In Keylong, we like putting up at the Dei Kid hotel. Warm, helpful staff. Good ,clean rooms. Excellent view.
You can drive around during the daytime , pack a picnic lunch and go towards Tandi, take a left turn, uphill.
A few metres up this road, you come across a field of wild flowers.Knowing a little bit about the flora and fauna of the place you are visiting adds so much to the charm of your experience. We have been to Keylong twice, and on my first visit here I was totally unprepared for the beauty of the place. You will find Himalayan Musk Rose growing in abundance here. As also Yarrow, Violets, chickweed, Dutch Clover(Shaftal ),Mistletoe, Tridax, Windflower...the list is endless!!

If you'd like to brush up on your knowledge of wildflowers before or after your visit to these Himalayan meadows, check this out:-

For lovers of wildflowers, this can be a full day picnic, observing, photographing and enjoying the fragrance of the meadows in bloom. When we went there, we were so taken in by the beauty of the place that we stopped there for over an hour. We had tea in a thermos, and some packed sandwiches, so it was a perfect picnic.There are fields around, but you rarely come across anyone here. Our kids had fun playing around with the glacial water running out of a little pipe in the hill side.

Our stay in Leh included
  • Visit to the Shanti Stupa
  • Stok Palace, Leh.
  • Pengong Lake
  • Several Monastries in and around Leh.
  • And shopping sprees at Old Fort road :) Lovely Thangkas here, and turquoise, crystals, Tibetan artefacts in tiny shops tucked into the bylanes, dried apricots, apricot oil....
Photos from the Trip:

Suggestions:-Carry plenty of warm clothing, thermal clothes, water, dry eatables.
Start early wherever you can, gives you time for halts for photography. The route is extraordinary in terms of landscape and beauty. Due to lack of oxygen and lower atmospheric pressure, one feels the mild effects of AMS(Acute Mountain Sickness)  in the form of headache, nausea, loss of appetite and breathlessness.In rare cases,  AMS can  cause the brain to swell and the lungs to fill with water.Take time to  acclimatise, do not rush into anything or anywhere too fast. Drink plenty of water and avoid smoking and alcohol.

Useful phone numbers:-

Acute Mountain Sickness Hotline: 01982-52360
Ambulance: 01982-52014.
Police Station: 01982-52018
Tourist Reception Centre: 01892-52297


Anonymous said...

Wonderful, enlightening, informative blog Minnie. Thank you for sharing all parts of this wonderful journey with us. :)

Minakshi and Himangshu Watts said...

Thank you so much for reading , Judi! There is so much more one can add here but then I would have to write a book on Ladakh! :)
Thank you so much for coming by,Judi, I really appreciate it :)

larry said...

What an adventure! Soul -stirring no doubt..and what grist for the imagination once you've returned..I am sure your art is flourishing like a tropical garden,Minnie..

You've described similar symptoms of mountain climbers .Minnie..I guess traveling so high and quickly in a vehicle does not allow tyhe body much the 'bends' for those that explore deep underwater..

Wow..I am in awe of your courage..
thank you for sending me this and I will follow you,my friend!
Ah! hello,Judi!

from sheila h...:)

Anonymous said...

Wow! Minnie! this is magical! This blog of yours is such a wonderful idea! You remember I lived a couple of years "on" the Pyrenees, don't you? I can feel the cold air cutting the skin of my face through your journey. I'll be back often to see more of those wonderful pics and descriptions of yours. I'm delighted with the energy down here,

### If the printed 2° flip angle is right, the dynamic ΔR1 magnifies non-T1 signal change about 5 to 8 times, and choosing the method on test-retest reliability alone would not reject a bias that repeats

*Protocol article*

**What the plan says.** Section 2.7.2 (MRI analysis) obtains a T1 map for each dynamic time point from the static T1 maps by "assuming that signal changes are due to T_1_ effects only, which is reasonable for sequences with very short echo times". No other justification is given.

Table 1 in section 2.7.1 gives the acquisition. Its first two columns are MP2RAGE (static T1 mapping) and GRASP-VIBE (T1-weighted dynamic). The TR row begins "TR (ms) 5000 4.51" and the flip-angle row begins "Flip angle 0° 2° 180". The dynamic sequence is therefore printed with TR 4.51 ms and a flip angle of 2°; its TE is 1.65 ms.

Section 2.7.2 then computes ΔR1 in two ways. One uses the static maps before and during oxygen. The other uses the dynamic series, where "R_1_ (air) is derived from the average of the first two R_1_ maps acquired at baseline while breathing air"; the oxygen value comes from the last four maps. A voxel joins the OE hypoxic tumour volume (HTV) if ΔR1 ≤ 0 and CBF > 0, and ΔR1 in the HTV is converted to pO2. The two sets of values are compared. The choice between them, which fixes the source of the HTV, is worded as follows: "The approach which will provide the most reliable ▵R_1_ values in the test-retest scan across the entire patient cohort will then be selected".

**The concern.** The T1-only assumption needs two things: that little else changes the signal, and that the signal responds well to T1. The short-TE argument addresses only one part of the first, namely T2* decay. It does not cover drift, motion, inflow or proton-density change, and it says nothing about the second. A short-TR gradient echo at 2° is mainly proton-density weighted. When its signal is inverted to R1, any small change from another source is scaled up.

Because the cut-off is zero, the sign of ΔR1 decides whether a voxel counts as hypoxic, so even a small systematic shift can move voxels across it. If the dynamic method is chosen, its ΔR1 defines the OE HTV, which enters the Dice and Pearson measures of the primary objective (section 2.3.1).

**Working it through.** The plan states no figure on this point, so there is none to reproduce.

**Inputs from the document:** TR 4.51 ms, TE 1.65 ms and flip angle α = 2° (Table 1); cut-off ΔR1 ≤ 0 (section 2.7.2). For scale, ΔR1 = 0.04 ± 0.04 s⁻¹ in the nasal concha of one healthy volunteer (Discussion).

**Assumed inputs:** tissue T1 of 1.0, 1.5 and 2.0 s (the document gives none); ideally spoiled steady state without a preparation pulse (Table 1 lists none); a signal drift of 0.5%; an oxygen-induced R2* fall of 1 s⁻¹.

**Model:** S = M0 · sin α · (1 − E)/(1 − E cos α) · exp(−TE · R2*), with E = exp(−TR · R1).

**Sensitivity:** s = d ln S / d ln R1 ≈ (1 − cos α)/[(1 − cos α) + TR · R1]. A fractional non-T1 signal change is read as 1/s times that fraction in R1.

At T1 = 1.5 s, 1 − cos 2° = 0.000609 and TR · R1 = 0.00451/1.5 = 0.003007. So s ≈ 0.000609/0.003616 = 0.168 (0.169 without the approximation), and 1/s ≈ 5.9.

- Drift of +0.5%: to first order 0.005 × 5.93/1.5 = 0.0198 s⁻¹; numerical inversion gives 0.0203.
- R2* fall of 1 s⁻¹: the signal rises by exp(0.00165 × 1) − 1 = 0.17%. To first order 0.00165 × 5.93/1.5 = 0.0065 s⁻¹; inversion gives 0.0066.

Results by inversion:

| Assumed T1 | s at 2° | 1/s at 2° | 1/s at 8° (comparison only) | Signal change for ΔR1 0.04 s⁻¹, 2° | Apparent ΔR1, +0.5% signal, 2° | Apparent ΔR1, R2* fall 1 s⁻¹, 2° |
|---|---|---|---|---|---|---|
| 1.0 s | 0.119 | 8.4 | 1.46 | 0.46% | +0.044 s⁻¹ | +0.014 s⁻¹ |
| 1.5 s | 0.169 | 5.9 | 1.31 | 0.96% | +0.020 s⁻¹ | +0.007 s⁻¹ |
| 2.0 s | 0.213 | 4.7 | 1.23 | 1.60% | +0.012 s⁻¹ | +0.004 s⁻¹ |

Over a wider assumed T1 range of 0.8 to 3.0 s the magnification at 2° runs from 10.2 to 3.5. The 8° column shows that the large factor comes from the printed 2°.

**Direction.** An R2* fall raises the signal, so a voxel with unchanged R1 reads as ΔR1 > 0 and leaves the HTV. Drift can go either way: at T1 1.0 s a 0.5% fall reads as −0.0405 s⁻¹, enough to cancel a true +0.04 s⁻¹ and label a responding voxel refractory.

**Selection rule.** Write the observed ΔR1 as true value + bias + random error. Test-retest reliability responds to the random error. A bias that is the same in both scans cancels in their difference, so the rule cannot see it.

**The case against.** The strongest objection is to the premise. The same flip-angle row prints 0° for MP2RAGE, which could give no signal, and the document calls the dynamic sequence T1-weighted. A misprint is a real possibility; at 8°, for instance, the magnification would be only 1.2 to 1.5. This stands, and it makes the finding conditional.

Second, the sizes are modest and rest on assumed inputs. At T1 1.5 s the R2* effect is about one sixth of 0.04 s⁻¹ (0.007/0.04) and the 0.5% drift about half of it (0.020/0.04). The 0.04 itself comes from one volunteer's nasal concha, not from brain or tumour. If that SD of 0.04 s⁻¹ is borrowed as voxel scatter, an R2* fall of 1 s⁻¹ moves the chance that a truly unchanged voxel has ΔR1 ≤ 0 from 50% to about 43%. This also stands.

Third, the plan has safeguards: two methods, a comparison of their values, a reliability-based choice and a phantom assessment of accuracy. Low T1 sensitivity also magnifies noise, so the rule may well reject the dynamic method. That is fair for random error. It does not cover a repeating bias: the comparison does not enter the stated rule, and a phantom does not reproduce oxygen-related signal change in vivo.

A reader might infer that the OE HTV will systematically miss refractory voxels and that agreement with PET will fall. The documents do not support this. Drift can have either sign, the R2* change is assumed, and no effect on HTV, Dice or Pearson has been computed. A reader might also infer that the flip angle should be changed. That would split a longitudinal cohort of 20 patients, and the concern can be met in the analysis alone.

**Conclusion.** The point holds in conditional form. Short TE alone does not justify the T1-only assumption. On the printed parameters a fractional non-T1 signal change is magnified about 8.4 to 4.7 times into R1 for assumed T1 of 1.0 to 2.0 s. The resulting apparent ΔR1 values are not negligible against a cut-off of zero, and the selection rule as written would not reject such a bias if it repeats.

This earth of ours is so beautiful, it's so refreshing to have someone like you bring us back to places like the ones you're visiting, thank you dear heart.
I was thinking Fred Hose is doing that at South Africa, I'm doing it from down here having been at incredible places, and you're doing it now in India. More people should be doing this at these stupidly difficult times. There is so much to enjoy and so few people who care to see that. But there's more and more of us, isn't there?
Lots of love,and thanks for the journey.

Stirling Davenport said...

Now, I want to go too, Minnie. Thanks for this wonderful blog with so many good tips. I agree with all of them (similar to my trek around Mt. Kailash years ago). I especially love the photos you took.

Minakshi and Himangshu Watts said...

Hi Sheila. Good to "see " you here, ol pal! We sure had adventure with a capital A during this trip. What with getting AMS, sleeping in minus 4 degree temp in a tent that threatened to fall apart in the windy landscape...and then gazing upon the turquoise blue salt water lake at 14,270 ft.!
I wasn't aware that deep water explorers also get similar symptoms, Sheila. That's info.
Thankyou for 'visiting' this part of the world with me--all of you !
Hope I can post more of such adventurous stuff here. Soon :)

Minakshi and Himangshu Watts said...

Daniela!!! So glad you came by !
Yes, I do recall your mentioning the time on the Pyrnees.You have had some adventures of your own!
Yes, there is so much to explore, immerse ourself in..this beautiful earth and its lost corners, old civilizations, ancient cultures...sometimes I wish travelling to these peaceful places is all I had to do in life. I would gladly give up the mundane city life, ha !

And what are you writing about?? Do send me a link...
Yes...there are more of us around now :)
Lots of love to you too ...

Minakshi and Himangshu Watts said...

Stirling, when I mailed this link to you , I was thinking of your beautiful poems about McLeodganj and the paintings of Buddhist people you made sometime back. I knew this would remind you of your memories of India :)
I haven't been to Mt. Kailash yet. I hope , someday I can go there. My father-in-law has been there several times and we have some amazing pictures of Mt. Kailash at home.
Thank you so much for dropping in, Stirling :)